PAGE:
But Ford didn’t seem too bothered with what the press thought of him, and he continued on with business as usual. In 1921, Ford purchased Lincoln Motor Co., which helped his company expand into the luxury car market. Until now, Ford was focused only on the low-end market, but with General Motor’s “price ladder” that offered a car for “every purse and purpose,” something needed to change.
But even after he purchased the luxury car company, Ford had little to no enthusiasm for the production of vehicles outside of the low-end market. He left the original Lincoln Model L untouched for an entire decade. It wasn’t until the Model L became outdated that Ford replaced it with the Model K.
In 1926, Ford received a memo from Ernest Kanzler, who was a Ford VP at the time. Kanzler expressed what everyone else at the company was already thinking: Ford needed to end Model T production. Ford executives were frustrated. The car’s sales were sliding, and they wanted to build a better model. However, Ford was not used to opposition from people within his company.
So instead of looking into why his top employees were frustrated, Ford decided to humiliate Kanzler any chance he got. Within months, Kanzler was forced out of the company. This seems like a pretty senseless act, mainly because the Model T was officially taken off the market the following year.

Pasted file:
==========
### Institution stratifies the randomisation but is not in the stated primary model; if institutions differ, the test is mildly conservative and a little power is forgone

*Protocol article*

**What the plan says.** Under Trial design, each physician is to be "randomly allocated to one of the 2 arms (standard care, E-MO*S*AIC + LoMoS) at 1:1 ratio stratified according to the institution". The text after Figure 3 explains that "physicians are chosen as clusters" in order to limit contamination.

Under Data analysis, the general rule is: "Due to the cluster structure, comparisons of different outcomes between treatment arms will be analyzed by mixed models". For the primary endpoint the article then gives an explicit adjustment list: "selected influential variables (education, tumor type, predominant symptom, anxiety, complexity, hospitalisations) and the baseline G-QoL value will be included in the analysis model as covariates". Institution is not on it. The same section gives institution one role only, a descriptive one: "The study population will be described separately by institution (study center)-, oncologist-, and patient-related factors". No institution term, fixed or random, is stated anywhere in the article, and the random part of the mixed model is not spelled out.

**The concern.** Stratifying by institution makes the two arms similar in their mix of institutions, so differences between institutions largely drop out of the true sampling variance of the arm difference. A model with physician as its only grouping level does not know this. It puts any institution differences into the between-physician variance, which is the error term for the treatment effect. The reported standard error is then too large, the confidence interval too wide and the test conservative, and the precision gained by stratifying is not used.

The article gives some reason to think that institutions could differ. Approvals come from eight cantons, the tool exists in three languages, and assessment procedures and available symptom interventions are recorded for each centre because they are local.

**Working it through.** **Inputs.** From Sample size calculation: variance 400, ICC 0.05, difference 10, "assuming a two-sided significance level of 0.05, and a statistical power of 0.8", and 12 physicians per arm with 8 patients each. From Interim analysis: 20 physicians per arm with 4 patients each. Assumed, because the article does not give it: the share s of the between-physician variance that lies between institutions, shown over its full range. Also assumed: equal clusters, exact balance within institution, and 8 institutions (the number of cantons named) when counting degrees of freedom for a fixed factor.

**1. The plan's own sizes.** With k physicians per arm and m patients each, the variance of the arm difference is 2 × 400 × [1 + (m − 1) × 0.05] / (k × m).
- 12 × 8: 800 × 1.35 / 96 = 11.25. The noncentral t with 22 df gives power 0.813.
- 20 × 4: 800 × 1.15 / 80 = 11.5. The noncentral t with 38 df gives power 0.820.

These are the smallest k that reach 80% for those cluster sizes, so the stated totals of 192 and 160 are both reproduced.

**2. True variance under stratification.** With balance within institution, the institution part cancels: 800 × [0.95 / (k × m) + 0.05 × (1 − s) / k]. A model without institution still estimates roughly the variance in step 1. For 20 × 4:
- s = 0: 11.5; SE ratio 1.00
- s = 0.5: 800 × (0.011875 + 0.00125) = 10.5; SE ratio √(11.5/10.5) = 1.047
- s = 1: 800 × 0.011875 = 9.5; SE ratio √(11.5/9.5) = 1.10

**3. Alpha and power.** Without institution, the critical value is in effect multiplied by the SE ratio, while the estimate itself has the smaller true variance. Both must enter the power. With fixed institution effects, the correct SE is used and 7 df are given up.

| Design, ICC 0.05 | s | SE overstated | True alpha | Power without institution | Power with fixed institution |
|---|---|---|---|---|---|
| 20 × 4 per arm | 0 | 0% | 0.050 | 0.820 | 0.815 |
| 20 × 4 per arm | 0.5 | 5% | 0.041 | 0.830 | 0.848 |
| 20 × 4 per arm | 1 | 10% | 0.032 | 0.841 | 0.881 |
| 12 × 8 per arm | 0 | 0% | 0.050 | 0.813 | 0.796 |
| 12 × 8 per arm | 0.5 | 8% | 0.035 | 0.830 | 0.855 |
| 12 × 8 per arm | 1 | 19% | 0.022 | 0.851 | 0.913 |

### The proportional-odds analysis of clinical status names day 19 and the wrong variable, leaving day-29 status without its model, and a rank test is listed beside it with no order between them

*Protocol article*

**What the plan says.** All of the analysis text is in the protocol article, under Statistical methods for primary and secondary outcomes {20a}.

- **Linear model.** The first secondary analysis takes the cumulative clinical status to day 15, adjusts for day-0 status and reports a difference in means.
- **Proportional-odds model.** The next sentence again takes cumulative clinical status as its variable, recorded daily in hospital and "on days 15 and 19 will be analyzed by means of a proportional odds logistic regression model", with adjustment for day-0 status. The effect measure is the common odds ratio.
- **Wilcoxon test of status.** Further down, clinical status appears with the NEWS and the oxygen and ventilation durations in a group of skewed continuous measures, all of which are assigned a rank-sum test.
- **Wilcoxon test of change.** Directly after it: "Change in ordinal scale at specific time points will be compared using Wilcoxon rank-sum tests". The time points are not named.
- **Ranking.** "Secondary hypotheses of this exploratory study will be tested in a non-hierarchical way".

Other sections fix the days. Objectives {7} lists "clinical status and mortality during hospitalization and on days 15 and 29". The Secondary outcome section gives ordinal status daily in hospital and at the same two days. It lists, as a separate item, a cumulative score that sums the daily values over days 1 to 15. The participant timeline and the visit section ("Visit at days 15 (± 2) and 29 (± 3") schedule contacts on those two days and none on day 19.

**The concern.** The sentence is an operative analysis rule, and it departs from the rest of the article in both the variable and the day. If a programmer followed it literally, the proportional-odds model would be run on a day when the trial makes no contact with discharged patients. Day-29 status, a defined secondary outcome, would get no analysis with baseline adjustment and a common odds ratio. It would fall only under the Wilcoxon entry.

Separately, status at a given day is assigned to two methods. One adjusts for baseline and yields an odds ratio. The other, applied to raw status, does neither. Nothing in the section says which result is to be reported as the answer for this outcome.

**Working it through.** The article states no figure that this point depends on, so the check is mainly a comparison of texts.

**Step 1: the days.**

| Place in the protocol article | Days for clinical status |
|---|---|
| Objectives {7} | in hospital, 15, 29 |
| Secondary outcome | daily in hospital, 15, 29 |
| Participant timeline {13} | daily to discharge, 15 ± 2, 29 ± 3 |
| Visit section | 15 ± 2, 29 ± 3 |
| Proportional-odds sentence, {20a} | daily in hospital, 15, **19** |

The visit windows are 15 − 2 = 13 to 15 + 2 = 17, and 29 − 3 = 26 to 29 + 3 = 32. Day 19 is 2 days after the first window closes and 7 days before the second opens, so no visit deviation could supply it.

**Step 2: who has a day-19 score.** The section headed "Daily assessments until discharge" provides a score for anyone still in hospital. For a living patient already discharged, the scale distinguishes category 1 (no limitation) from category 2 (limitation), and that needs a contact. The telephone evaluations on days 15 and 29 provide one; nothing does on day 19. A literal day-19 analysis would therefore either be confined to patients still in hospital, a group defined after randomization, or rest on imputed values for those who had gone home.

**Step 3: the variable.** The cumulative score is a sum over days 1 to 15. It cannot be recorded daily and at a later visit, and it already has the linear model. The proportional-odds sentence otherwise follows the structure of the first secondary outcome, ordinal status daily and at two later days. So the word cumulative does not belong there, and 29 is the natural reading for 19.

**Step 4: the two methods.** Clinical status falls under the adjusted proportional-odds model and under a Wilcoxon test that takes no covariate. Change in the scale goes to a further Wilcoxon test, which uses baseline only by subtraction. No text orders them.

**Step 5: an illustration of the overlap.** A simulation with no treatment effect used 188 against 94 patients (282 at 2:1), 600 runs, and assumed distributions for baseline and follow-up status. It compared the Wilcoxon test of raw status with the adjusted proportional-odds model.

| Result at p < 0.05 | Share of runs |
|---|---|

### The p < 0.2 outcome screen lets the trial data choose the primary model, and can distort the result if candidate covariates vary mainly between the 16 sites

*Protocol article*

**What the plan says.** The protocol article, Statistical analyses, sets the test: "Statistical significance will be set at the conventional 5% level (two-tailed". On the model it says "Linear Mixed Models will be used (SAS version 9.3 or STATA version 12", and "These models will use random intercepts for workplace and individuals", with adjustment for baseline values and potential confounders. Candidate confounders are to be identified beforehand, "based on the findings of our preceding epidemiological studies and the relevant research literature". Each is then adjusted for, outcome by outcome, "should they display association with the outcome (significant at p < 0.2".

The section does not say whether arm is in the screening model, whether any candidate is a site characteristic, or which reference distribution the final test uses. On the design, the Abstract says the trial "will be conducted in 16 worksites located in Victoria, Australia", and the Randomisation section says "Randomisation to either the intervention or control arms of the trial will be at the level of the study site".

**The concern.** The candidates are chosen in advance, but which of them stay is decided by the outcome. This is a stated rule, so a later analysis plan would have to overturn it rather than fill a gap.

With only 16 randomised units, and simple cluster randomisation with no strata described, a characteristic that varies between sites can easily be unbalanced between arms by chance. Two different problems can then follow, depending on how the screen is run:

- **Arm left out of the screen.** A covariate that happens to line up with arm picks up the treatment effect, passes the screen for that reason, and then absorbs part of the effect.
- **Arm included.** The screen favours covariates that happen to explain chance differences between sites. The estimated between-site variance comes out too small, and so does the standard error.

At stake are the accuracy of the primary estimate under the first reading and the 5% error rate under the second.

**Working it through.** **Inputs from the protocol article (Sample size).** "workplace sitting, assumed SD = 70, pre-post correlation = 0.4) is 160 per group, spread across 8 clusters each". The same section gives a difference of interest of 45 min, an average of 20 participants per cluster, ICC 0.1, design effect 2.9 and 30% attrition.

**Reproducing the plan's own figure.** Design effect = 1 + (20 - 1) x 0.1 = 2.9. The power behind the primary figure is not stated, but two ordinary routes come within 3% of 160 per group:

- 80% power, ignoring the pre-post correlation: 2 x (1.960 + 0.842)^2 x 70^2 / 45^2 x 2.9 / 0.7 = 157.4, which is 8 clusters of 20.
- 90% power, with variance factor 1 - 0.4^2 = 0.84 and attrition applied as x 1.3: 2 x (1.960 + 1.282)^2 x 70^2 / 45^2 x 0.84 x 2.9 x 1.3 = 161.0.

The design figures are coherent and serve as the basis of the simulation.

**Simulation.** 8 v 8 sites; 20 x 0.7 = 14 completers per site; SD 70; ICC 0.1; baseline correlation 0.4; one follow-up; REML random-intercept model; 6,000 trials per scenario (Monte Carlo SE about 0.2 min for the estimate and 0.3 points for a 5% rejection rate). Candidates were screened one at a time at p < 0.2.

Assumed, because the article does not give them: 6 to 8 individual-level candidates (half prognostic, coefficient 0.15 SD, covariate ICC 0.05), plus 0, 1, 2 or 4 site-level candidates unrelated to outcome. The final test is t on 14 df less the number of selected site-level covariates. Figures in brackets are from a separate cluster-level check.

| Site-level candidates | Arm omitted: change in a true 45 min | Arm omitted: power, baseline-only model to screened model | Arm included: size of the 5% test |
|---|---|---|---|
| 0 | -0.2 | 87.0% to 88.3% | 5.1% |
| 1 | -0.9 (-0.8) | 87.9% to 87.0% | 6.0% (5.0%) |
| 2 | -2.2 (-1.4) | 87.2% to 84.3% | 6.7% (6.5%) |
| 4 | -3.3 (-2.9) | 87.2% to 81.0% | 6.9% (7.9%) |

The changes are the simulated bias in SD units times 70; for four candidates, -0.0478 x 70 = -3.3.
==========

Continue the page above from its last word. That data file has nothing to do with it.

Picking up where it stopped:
The same day that the last Model T ceremoniously rolled off the assembly line, Ford announced that his company was soon going to produce a brand new automobile: the Model A. Ford was very involved with the engine design, as well as other mechanical necessities. However, according to Ford manager Charles Sorensen, Ford had little former mechanical engineering training.
The manager even went as far as to say that Ford didn’t know how to read a blueprint. Instead, Ford supervised a team of engineers, giving them overall direction. The Model A made its debut in December 1927. However, it proved to be a relative disappointment and was outsold by GM’s Chevrolet and Chrysler’s Plymouth models.
The Model A was eventually discontinued in 1931, after selling 4 million models. The following year, Ford introduced the first V-8 engine, which was the result of a top-secret project that Ford launched in 1930. However, even with the success of the V-8 engine, the Ford Motor Company dropped to number three in sales. There were also other problems brewing.
For starters, Ford didn’t believe in accountants. He thought that they would cost him more trouble than they were worth. He never had his company audited and had no way of knowing exactly how much money was coming and going each month. It wasn’t until 1956 that Ford became a publically traded company.
Although Ford was known for his progressive labor philosophies with the $5 a day wages and the five-day workweek, he waged a long battle against the labor unions. According to his book, My Life and Work, Ford believed that the unions were too heavily influenced by their leaders, which ended up doing more harm than good.